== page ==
My new friend Lydia and I thoguht it would be fun to get a treat. Unfortunately, the kitchen was backed up so we couldn’t eat without a reservation, but we were allowed to come in for a drink and small bites. As I sipped my orange cream rooibos tea, for once I stopped talking and enjoyed the beautiful moment with a satisfied sigh. Yes, this is slightly cheesy, but there are truly no words to express that sense of freedom from the world.

It gets better because they added a half an hour to our time, so we finished the experience watching the sun begin to set from the rooftop pool.

Photography wasn't allowed, so check out their website for pictures:   https://www.thermaebathspa.com/

Photography wasn’t allowed, so check out their website for pictures: https://www.thermaebathspa.com/

The next day, we went to South Wales to visit Chepstow Castle. It was neat, but it heavily smelled of urine and wasn’t quite as impressive as some of the other building we’ve seen. I got some good pictures, though.

thumb_IMG_5945_1024

thumb_IMG_5965_1024

Thrown in the dungeon... again

Thrown in the dungeon… again

Our second stop was at Tintern Abbey, and similar to the spa experience, the beauty is hard to describe. If you’re unfamiliar, Tintern Abbey was a monastery, but when the Anglican Church took over, it was abandoned. Now a portion of the structure remains, and it has served as inspiration for poets, artists, and other creators for years. Jane Austen actually writes about it in Mansfield Park. I’ve been enjoying these excursions with a neat group of girls, but at Tintern Abbey I wandered off on my own to silently soak in the beauty.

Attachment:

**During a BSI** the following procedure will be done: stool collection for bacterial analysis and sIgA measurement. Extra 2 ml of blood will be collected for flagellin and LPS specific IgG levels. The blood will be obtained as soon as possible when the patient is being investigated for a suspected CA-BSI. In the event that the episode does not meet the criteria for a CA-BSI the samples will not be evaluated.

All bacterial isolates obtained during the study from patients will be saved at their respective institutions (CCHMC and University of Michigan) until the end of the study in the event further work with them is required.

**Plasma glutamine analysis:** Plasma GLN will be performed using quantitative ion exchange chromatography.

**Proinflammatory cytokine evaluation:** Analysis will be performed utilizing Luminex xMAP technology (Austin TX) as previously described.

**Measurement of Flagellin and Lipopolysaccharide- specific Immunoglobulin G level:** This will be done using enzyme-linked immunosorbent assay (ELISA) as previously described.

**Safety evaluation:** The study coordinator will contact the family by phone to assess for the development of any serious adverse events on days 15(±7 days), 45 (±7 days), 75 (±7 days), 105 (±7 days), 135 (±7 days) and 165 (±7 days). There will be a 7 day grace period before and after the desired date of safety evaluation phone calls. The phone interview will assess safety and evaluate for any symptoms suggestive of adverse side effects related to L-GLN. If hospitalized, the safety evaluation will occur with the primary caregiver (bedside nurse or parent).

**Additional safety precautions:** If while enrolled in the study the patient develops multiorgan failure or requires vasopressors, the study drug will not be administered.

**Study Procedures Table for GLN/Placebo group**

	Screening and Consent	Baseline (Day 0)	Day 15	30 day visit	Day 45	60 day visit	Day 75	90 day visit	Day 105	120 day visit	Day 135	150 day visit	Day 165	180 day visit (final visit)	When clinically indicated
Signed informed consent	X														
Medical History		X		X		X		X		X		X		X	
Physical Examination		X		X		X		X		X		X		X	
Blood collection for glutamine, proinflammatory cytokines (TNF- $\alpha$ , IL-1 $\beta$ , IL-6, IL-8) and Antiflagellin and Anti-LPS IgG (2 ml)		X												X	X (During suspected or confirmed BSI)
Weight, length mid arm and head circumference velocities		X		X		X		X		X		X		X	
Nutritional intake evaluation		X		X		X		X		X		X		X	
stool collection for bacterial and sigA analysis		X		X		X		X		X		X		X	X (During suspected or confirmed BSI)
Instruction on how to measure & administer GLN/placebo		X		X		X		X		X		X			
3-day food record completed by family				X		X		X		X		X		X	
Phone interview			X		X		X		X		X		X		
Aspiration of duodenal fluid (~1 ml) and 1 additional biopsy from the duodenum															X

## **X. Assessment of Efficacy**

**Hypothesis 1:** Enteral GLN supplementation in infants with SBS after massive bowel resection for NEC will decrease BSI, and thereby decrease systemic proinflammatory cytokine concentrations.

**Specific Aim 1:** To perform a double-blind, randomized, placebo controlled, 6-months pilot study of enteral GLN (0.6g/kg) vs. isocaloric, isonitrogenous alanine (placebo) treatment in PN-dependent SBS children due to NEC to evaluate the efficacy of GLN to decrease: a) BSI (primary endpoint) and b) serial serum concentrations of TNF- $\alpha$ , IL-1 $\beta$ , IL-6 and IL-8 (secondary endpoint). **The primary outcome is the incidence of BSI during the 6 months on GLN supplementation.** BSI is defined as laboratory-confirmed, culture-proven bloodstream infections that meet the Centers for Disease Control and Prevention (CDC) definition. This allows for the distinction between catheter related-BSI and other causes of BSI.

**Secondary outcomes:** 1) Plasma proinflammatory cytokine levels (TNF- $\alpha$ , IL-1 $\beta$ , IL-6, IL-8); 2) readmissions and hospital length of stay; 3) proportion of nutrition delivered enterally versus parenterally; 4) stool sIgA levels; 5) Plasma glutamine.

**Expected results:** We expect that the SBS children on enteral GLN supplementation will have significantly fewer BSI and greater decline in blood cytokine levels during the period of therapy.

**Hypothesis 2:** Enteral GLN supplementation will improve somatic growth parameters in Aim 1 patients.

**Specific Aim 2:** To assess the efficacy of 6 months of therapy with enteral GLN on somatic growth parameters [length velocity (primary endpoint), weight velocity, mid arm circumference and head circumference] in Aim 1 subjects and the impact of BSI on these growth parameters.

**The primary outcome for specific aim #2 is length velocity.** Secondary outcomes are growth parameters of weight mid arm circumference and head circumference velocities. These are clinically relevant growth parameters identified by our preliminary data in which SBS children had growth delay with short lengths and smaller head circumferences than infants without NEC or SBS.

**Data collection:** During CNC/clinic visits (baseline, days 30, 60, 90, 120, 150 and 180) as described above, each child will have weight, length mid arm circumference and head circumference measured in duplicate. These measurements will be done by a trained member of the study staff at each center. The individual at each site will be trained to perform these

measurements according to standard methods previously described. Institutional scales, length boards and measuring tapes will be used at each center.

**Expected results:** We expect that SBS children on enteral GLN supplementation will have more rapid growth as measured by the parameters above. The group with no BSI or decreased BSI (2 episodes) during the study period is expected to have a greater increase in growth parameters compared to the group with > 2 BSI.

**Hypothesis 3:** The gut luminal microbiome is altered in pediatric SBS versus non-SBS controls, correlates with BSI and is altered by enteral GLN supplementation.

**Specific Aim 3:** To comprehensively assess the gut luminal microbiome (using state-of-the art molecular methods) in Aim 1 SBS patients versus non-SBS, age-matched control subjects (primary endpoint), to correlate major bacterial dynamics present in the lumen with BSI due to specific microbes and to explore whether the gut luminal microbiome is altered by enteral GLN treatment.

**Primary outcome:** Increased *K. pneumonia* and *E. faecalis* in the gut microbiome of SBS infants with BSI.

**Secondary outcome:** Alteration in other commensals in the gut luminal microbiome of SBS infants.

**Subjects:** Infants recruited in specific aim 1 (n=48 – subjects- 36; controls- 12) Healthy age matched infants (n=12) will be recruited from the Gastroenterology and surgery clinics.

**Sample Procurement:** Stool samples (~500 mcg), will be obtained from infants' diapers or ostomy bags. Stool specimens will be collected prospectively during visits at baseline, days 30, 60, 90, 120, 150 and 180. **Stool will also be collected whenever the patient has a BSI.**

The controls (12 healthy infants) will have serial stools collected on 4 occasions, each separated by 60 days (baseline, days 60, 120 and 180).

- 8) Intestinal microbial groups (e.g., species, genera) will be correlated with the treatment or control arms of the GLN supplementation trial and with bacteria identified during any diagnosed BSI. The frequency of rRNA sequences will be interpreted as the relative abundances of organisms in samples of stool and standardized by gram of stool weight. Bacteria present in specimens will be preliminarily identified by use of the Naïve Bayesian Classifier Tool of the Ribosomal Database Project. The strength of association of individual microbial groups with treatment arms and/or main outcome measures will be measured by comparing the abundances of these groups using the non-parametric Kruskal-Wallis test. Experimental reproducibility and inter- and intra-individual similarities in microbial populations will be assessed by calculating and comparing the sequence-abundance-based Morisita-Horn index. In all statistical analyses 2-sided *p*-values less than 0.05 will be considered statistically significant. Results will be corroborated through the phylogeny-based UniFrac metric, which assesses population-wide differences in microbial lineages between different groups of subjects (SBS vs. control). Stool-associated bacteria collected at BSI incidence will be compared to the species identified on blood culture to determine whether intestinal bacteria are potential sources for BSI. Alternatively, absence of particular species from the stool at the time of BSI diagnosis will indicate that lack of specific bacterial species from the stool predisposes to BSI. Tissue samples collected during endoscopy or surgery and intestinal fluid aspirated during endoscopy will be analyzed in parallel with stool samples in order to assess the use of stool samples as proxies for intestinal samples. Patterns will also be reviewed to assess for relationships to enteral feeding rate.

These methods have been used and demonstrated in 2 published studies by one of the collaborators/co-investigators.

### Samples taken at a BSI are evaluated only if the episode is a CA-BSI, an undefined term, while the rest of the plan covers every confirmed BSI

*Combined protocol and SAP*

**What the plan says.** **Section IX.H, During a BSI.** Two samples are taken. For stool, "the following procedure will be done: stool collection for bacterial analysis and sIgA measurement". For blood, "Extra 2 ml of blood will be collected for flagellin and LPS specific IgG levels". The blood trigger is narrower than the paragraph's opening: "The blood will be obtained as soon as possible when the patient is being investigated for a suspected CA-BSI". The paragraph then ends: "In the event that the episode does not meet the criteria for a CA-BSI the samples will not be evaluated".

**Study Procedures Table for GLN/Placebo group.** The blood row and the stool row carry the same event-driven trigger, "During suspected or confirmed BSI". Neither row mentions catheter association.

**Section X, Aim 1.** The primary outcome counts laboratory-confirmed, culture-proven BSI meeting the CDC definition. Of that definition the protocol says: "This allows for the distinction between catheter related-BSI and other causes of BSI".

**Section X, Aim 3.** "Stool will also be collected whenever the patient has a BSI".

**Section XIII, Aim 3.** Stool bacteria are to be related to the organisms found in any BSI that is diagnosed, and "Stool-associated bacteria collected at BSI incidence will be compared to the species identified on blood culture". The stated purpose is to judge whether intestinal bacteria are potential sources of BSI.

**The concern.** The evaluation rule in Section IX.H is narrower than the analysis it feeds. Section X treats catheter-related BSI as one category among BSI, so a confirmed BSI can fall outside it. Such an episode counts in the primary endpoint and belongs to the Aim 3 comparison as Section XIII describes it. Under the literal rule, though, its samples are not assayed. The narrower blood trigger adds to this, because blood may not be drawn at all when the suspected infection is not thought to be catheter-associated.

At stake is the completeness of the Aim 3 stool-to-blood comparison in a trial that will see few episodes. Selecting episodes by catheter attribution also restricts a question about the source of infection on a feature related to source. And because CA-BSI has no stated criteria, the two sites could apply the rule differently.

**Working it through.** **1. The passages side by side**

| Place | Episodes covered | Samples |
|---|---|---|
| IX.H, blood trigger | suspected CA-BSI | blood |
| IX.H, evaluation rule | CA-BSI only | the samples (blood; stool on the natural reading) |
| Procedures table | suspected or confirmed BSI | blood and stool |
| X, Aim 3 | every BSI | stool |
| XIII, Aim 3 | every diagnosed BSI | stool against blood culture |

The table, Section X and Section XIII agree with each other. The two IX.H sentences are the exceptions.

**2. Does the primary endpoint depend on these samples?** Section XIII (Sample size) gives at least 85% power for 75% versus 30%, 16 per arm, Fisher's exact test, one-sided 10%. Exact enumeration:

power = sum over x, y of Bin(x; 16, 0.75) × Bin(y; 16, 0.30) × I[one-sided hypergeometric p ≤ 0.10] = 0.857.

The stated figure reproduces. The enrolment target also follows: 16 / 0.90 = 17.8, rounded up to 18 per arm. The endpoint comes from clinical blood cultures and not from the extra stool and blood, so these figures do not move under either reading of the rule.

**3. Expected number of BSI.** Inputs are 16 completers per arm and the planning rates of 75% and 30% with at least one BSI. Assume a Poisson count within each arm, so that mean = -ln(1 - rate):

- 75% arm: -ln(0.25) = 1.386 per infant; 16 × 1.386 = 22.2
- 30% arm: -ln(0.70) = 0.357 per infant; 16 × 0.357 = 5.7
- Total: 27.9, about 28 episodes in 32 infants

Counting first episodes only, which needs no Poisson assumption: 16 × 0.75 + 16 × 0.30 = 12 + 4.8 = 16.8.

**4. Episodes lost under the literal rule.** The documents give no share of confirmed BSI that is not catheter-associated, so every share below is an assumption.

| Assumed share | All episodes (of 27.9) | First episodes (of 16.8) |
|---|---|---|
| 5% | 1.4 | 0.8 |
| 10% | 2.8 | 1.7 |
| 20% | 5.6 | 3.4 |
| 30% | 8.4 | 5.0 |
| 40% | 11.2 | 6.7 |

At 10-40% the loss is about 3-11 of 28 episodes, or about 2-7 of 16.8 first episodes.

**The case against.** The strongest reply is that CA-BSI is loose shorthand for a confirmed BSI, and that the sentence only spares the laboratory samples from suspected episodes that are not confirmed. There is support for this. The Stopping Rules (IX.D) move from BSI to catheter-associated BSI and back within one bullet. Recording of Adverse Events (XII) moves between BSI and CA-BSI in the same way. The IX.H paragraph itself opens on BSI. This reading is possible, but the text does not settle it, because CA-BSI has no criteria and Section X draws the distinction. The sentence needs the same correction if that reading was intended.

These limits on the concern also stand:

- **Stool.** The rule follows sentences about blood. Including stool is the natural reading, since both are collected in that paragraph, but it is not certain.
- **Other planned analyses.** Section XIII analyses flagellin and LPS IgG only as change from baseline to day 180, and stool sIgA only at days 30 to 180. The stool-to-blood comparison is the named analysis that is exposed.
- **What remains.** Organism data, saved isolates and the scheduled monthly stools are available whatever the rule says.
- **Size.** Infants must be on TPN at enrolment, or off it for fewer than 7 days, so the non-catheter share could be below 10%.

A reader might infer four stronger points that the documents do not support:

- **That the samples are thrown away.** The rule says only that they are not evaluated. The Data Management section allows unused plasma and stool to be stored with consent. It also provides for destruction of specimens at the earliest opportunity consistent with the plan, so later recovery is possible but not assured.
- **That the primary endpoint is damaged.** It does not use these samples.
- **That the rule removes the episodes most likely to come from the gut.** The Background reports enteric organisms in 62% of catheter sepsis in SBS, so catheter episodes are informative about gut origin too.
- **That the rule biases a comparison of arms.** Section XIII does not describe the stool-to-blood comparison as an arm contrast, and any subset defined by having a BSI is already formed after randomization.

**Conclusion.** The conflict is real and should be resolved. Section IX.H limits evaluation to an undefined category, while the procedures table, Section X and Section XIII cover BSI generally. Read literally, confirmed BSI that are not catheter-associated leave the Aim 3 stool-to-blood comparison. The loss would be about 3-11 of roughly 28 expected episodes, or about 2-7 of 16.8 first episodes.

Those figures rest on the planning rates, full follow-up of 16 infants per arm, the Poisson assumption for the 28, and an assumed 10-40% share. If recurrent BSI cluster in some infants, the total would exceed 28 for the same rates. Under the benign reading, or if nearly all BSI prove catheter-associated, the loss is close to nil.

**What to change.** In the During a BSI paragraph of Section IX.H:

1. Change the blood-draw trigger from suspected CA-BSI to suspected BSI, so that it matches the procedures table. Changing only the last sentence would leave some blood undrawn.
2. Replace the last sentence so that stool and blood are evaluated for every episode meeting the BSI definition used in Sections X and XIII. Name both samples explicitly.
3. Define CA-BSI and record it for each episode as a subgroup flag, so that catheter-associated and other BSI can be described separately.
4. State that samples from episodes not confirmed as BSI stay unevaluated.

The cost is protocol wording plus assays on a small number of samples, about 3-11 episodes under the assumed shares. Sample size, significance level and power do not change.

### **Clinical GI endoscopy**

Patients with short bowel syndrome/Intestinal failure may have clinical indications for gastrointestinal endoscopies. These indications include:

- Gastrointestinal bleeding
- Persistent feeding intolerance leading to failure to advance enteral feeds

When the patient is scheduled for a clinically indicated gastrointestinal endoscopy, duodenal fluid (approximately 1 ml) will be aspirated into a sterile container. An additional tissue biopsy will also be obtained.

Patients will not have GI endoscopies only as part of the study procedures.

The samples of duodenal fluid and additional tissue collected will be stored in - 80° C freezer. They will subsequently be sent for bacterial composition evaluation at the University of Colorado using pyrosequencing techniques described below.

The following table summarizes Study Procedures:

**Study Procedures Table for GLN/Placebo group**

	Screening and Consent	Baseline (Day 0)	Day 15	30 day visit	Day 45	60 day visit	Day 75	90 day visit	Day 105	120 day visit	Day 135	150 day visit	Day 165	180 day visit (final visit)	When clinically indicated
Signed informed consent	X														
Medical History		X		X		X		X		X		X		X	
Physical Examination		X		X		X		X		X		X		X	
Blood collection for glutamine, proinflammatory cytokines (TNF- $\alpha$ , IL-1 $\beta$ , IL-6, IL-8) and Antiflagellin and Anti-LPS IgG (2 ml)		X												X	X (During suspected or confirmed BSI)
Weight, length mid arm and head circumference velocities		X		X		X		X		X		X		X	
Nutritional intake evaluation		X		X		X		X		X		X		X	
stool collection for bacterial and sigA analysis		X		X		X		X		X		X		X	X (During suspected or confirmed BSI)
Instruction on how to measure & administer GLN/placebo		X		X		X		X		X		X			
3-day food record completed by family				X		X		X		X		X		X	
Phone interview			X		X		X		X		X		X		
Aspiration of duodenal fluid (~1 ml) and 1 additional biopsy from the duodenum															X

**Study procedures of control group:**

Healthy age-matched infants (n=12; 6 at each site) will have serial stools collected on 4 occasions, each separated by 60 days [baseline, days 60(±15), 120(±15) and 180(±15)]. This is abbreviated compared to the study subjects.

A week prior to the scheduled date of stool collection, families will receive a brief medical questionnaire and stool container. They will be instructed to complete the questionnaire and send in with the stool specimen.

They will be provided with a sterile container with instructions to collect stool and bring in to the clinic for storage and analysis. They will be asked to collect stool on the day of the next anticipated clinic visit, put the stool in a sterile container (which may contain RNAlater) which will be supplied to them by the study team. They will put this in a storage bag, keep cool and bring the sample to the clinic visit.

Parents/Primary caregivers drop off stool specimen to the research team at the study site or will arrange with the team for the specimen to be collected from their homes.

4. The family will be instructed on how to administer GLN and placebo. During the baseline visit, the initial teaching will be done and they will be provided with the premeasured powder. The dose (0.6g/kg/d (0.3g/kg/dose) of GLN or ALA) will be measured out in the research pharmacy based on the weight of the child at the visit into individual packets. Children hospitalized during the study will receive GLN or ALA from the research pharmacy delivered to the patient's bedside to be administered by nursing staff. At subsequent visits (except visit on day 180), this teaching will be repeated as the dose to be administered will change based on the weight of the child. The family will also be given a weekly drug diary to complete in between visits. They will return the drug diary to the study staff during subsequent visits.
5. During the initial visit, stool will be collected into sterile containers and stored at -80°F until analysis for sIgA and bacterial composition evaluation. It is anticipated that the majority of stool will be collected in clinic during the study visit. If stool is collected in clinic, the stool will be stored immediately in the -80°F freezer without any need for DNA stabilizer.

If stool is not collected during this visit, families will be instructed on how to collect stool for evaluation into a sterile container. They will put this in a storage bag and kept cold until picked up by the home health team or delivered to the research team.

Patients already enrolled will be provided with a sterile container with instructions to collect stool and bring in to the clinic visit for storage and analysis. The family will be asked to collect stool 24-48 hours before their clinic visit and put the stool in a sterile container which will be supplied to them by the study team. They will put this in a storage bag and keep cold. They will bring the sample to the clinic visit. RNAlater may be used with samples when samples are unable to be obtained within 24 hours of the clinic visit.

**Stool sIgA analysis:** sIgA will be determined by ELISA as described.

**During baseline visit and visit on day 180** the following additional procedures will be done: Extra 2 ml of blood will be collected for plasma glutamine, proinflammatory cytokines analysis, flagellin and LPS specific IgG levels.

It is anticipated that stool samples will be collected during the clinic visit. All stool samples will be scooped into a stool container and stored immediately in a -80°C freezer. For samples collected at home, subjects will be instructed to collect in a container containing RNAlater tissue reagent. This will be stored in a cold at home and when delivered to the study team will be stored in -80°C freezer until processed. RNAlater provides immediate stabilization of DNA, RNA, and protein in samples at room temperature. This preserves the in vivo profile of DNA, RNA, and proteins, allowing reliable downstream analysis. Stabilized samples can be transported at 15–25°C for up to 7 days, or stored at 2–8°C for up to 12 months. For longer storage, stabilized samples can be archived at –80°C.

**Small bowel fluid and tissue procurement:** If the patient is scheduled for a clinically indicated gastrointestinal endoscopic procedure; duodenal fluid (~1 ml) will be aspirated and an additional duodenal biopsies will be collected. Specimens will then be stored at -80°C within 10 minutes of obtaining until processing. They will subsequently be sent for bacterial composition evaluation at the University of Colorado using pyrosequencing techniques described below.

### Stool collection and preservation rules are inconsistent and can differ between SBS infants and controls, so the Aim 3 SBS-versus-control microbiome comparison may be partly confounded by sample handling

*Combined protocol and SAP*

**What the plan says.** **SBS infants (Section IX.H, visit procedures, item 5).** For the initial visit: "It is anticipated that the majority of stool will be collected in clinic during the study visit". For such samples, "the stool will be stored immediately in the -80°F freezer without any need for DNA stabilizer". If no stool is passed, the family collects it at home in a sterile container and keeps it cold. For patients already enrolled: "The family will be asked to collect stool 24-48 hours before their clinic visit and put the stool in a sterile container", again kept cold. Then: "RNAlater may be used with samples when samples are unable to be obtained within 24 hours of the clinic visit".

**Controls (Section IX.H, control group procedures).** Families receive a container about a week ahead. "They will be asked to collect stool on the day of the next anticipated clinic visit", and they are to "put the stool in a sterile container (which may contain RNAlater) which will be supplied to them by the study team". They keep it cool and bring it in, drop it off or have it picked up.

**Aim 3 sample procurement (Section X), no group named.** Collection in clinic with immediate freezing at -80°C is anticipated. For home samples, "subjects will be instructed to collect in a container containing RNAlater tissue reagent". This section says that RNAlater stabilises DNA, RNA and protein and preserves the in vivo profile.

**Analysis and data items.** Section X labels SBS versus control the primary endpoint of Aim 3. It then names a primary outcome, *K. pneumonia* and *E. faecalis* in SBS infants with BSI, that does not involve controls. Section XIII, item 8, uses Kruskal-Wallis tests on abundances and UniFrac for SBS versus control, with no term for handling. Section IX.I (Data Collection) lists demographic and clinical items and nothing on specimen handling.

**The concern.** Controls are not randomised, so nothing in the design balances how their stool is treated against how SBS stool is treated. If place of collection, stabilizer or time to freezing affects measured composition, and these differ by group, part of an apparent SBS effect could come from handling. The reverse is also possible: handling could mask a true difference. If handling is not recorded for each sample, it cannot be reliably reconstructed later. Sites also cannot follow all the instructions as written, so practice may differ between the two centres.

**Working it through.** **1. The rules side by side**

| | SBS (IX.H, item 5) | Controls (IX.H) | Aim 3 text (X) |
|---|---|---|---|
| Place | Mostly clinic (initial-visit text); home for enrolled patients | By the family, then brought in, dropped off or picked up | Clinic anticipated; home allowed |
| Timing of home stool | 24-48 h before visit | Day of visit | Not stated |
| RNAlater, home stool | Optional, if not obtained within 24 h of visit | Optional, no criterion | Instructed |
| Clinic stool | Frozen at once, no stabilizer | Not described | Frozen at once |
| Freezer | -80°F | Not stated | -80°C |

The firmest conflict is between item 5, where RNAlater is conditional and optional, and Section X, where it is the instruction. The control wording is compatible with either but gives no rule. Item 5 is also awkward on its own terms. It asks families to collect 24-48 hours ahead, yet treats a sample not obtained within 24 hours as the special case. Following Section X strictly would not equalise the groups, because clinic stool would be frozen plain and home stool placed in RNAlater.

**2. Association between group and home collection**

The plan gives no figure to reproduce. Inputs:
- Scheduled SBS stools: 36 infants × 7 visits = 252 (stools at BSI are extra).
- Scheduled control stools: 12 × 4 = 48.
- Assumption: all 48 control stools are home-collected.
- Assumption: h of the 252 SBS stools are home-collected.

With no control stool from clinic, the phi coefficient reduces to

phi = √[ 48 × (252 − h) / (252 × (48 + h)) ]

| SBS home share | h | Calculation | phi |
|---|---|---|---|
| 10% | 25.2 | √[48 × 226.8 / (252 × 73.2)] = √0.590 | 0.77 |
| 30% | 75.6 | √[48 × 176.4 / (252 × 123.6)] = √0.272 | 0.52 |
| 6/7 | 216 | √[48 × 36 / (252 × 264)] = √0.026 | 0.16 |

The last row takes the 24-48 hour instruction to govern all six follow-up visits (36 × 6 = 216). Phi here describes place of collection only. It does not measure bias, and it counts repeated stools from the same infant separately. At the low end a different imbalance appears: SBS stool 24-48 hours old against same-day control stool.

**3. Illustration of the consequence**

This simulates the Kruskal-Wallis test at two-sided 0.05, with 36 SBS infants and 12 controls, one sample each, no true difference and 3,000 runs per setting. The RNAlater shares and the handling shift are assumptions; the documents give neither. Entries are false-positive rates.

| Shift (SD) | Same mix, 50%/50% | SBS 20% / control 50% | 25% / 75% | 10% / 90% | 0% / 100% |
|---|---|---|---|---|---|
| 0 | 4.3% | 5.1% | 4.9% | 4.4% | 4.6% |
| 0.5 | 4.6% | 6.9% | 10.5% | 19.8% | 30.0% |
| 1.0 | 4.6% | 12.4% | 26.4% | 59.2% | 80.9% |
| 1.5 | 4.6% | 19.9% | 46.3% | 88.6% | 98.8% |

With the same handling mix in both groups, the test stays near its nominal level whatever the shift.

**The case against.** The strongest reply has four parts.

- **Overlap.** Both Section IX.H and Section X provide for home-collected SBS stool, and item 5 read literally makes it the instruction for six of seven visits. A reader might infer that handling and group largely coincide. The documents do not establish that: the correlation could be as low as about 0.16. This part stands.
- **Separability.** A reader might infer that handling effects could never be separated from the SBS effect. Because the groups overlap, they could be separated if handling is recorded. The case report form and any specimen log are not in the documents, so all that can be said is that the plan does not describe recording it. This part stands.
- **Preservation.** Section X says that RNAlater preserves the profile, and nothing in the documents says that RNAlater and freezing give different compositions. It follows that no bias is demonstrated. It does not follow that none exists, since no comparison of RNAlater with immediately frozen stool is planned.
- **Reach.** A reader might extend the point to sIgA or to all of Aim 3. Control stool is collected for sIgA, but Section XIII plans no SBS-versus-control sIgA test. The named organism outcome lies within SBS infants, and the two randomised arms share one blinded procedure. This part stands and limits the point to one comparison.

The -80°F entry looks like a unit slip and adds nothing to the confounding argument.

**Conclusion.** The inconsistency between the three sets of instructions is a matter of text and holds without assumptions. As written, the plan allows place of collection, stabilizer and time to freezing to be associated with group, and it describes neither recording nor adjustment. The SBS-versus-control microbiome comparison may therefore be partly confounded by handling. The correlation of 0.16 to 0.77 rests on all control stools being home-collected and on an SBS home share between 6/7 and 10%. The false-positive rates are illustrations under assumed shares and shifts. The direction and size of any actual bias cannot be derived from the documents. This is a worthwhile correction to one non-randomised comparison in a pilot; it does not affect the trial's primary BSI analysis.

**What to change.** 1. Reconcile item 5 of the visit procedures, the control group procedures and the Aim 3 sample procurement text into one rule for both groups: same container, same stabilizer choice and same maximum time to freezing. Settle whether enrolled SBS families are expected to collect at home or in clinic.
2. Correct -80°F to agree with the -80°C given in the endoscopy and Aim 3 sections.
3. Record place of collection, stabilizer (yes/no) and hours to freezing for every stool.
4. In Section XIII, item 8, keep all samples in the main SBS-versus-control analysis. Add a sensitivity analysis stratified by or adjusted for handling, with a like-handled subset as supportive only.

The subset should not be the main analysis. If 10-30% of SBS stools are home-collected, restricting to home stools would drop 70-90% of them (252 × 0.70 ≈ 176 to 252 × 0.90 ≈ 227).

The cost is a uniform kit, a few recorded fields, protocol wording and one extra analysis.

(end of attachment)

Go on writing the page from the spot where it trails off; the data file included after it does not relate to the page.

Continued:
Stained glass is beautiful, but somehow this tops it

Stained glass is beautiful, but somehow this tops it

thumb_IMG_5983_1024

On our final day in Bath, we toured the Roman Bath museum where I got to taste the bath waters. It was warm and fairly metallic, but I probably have superpowers now, so it was worth it.

thumb_IMG_6010_1024

Now I need to work on the scenes we’re filming tomorrow and write a paper over The Elephant Man with Bradley Cooper. Hopefully the spirit of Jane Austen will guide me.

Status

It’s occurred to me I haven’t talked about my classes, so I thought I’d share a bit, considering this is study away. I’m taking a film acting workshop and Intro to Theatre in London. You’ve already heard a bit about my Theatre in London class because that’s basically going to a lot of shows and discussing them after. So, film workshop time. 

We’ve spent a lot of our time doing cold readings to pick really good material to film next week. Additionally, we’ve been practicing in front of the camera with continuity exercises, and performing past material we’ve done for stage and learning how to translate that to film.

This week we had a guest, Ewen MacIntosh, who has appeared on the British version of The Office. He worked with us on various improv exercises. His main focus was exploring the status (pronounced state-us, in his dialect) of people. Though it could play a factor, socioeconomic status isn’t the focus; rather, it’s about how people carry themselves. How I best understand it is that it correlates with confidence levels. We did one exercise where we walked as status level 1 transitioning to 10 — 1 is extremely  unsure of oneself and fidgety while 10 exudes confidence and is more direct. Then, we did improv scenes where we were assigned characters with a status ranking. The higher status characters became pompous, demanding, and rude, while the lower status characters lacked any spine at all. 

For yesterday’s class, we were prepared to run through the memorized scenes we’d decided on. Before we began, our professor charged us with ranking each other on the status level we each give off as people. The other two separately agreed that I’m an 8 or 9, to which my professor said he had received the same vibe. 

After the high status characters we developed the day before, I began to question if this persona I give off is a good thing. When my professor asked my classmates to elaborate on their reasoning, they said it’s because I seem very calm and able to rationalize my decisions without being affected by others. 

This was nice of them, but I still felt unsettled. Then I realized all of the high status characters we developed looked down on the lower status characters. That’s totally unnecessary.